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Update report.

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Danila Fedorin 12 months ago
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  1. 11
      report.tex

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report.tex

@ -44,7 +44,7 @@ As expected, the two stateless predictors, \emph{Taken}
and \emph{Not Taken}, perform significantly worse than the
others. These predictors do not keep track of the behavior
of various branches, and thus have limited ability
to predict the direction of a branch. Out of the stateful
to predict the direction or target of a branch. Out of the stateful
predictors, the \emph{2-level} predictor seems to perform the worst.
Unsurprisingly, the \emph{Combined} predictor, which is
a combination of the other two stateful predictors, performs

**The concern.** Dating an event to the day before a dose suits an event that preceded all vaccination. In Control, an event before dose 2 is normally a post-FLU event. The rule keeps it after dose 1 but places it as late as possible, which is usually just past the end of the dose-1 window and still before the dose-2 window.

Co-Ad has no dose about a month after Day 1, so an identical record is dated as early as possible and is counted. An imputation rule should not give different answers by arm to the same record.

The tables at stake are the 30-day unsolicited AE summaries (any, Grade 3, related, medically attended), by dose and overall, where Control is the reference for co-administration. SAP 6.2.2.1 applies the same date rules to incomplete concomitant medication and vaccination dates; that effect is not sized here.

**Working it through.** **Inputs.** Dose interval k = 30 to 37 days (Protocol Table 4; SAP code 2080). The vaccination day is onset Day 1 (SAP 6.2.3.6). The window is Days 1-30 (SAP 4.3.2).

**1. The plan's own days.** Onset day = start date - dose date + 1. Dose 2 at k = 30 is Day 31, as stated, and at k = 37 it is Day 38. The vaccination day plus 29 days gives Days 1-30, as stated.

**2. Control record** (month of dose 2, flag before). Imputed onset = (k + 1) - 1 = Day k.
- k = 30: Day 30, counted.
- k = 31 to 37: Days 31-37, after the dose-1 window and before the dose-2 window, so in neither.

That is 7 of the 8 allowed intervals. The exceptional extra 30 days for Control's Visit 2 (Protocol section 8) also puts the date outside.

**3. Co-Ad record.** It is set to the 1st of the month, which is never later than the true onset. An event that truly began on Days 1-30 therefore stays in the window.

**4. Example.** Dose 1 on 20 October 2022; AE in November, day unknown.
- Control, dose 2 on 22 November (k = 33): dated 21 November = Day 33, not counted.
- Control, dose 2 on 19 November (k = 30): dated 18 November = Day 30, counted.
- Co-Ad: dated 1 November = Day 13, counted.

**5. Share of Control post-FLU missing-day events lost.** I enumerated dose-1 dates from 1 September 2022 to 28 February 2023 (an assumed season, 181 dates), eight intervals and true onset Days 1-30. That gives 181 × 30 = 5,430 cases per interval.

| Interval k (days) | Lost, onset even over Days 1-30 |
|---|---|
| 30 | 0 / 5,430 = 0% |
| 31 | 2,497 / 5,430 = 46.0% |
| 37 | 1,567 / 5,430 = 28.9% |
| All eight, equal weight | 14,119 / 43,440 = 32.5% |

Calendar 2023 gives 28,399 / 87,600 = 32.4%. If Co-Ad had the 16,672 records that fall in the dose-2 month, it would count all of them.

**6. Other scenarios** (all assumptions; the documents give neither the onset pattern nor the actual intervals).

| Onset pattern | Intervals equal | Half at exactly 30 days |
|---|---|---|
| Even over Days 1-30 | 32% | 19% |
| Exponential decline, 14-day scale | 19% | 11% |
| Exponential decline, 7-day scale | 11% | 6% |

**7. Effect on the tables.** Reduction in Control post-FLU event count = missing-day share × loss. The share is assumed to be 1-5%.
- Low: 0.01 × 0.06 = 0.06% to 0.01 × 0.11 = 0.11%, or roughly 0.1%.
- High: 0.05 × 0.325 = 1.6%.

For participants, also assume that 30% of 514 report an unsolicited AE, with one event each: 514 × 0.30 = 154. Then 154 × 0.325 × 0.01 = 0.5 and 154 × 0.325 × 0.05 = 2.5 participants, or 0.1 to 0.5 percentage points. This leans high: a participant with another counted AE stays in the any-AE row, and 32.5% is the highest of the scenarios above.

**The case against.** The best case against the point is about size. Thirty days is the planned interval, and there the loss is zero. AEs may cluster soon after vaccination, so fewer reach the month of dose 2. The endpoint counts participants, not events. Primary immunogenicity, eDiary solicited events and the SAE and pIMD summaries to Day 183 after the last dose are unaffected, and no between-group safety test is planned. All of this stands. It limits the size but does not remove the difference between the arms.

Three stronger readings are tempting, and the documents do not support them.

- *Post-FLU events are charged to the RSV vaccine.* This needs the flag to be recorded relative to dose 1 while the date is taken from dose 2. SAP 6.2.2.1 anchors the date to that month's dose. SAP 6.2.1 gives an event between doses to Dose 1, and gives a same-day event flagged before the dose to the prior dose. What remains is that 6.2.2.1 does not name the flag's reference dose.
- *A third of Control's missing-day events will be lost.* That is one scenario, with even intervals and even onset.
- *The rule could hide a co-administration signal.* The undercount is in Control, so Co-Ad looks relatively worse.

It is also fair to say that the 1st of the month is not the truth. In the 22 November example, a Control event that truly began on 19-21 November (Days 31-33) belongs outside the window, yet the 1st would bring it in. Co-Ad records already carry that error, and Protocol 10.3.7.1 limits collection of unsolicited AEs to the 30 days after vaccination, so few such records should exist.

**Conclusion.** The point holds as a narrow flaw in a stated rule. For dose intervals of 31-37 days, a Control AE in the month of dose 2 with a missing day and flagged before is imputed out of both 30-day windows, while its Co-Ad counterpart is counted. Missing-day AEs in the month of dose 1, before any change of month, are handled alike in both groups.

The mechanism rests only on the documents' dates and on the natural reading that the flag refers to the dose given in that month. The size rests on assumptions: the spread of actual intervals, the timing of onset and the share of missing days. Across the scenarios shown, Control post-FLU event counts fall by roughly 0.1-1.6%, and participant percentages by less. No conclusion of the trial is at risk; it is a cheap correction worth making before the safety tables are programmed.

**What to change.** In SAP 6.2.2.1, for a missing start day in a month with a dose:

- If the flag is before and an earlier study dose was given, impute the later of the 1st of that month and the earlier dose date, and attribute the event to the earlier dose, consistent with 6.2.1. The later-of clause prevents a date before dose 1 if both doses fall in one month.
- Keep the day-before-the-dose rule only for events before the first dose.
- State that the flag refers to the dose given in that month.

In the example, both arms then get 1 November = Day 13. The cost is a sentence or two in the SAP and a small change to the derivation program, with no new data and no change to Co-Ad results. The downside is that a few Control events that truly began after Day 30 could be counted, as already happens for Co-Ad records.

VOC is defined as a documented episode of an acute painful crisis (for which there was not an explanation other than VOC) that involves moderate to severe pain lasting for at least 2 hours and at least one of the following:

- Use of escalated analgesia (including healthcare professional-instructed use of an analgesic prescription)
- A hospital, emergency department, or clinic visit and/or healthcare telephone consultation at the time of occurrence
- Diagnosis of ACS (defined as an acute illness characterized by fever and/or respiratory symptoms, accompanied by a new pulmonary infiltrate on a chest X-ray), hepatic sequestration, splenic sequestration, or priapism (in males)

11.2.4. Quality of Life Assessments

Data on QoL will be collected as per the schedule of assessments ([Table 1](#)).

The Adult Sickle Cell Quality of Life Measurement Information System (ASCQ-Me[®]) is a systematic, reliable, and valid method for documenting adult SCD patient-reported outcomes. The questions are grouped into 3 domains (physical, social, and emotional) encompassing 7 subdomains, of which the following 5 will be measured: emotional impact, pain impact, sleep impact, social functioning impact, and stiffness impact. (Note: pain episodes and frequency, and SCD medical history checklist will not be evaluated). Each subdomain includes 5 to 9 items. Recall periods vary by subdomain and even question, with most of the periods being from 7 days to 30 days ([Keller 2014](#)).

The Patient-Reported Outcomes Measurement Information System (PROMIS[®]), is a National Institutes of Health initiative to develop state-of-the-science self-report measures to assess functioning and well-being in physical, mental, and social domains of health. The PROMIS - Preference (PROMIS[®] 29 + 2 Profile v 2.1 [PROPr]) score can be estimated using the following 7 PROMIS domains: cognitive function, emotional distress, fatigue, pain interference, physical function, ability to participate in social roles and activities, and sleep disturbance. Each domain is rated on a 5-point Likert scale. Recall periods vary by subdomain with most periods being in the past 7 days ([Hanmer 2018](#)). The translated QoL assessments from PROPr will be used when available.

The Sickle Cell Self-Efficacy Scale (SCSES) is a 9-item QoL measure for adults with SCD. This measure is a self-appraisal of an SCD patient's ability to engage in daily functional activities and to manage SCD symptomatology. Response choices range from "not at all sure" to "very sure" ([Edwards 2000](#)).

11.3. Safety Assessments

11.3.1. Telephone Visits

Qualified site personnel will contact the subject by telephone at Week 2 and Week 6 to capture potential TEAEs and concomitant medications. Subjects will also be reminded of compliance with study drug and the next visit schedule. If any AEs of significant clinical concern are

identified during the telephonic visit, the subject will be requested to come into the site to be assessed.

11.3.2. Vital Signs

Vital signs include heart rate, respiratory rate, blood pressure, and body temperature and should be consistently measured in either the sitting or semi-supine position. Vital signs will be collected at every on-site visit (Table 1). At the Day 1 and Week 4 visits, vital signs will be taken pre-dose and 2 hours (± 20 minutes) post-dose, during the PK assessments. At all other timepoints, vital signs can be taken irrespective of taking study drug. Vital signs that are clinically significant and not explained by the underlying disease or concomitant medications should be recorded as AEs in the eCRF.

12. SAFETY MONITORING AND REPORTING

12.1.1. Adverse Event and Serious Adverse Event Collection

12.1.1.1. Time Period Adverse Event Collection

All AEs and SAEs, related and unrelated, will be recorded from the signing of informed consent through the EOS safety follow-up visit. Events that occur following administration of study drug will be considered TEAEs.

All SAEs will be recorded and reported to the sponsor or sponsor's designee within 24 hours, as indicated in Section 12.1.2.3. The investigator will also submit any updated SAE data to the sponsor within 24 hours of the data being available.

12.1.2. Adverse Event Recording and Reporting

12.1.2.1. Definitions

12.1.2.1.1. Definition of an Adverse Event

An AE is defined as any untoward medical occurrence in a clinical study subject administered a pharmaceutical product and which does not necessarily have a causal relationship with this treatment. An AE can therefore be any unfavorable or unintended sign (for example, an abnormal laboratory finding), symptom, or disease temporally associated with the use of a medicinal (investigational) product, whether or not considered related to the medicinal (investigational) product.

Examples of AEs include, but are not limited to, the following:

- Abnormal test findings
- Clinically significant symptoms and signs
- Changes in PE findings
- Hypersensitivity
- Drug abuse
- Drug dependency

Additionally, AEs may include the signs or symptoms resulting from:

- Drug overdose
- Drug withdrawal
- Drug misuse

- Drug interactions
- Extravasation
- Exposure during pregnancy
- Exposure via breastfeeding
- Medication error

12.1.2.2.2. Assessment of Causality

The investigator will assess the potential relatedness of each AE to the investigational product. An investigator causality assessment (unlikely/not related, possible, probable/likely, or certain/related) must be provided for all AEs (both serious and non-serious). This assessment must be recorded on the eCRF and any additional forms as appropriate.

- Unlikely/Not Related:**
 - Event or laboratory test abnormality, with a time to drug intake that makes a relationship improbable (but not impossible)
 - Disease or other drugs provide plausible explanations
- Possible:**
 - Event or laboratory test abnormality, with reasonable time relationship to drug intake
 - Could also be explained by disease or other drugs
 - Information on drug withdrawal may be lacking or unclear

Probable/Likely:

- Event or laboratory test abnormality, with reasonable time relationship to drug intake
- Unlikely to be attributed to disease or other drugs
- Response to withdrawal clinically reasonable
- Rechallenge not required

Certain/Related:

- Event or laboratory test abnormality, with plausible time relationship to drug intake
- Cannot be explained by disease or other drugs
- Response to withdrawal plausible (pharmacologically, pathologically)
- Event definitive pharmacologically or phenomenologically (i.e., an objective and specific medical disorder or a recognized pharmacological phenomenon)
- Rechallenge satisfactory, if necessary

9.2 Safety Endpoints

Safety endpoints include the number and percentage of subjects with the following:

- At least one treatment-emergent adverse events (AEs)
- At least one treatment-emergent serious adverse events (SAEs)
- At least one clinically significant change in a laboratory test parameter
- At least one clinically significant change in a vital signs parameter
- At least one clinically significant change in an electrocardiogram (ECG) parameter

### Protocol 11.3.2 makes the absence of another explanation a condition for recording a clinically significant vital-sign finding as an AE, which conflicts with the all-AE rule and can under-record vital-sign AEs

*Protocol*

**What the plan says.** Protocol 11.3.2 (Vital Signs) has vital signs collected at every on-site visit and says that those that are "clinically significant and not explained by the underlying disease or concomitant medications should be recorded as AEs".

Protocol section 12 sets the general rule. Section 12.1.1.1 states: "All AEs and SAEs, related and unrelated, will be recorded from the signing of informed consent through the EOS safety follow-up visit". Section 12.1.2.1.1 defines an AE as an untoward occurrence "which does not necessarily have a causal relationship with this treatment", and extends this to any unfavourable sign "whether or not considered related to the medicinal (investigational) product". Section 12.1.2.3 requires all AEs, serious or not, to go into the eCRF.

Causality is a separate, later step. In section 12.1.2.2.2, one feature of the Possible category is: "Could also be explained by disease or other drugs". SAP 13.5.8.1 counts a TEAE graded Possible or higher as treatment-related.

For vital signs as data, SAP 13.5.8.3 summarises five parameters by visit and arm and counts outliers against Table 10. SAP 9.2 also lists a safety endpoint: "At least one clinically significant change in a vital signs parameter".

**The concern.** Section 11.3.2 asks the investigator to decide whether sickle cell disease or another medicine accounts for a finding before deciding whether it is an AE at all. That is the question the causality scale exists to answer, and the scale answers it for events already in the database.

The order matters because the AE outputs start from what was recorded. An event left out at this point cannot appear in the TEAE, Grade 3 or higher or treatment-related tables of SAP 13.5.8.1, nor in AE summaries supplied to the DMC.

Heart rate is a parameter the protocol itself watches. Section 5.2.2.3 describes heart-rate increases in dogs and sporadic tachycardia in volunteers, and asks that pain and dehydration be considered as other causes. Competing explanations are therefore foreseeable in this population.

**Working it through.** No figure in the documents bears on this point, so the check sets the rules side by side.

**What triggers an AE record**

@ -102,7 +102,9 @@ since the code in \texttt{sim-outorder.c} converts zero to \texttt{PC+1}),
or, in the case of unconditional jumps, it returns the expected target
address (zero), which is \textit{also} \texttt{PC+1}! The fact that
the two predictors have the same address prediction rate seems
to be due to the ``FIXME'' in the simulator code.
to be due to the ``FIXME'' in the simulator code. By the way,
I write \texttt{PC+1} to mean ``the next program counter'', since
I do not know the width in bytes of the simulated instructions.
\section*{Part 2: IPC Benchmarks}
In this section, we present the IPC results from the previously listed
@ -212,6 +214,11 @@ tolerate at most one use of the wrong branch predictor before
switching to the other (if the current predictor is ``strongly''
predicted).
Of course, a combined predictor need not specifically consist of
a bimodal and a 2-level predictor. This approach can be applied
to combine any two predictors. However, in the code for the simulator,
it seems like only this specific combination is possible.
\section*{Part 5 - 3-Bit Branch Predictor}
For this part, I modified the SimpleScalar codebase to add
a 3-bit branch predictor. The code will be included with this

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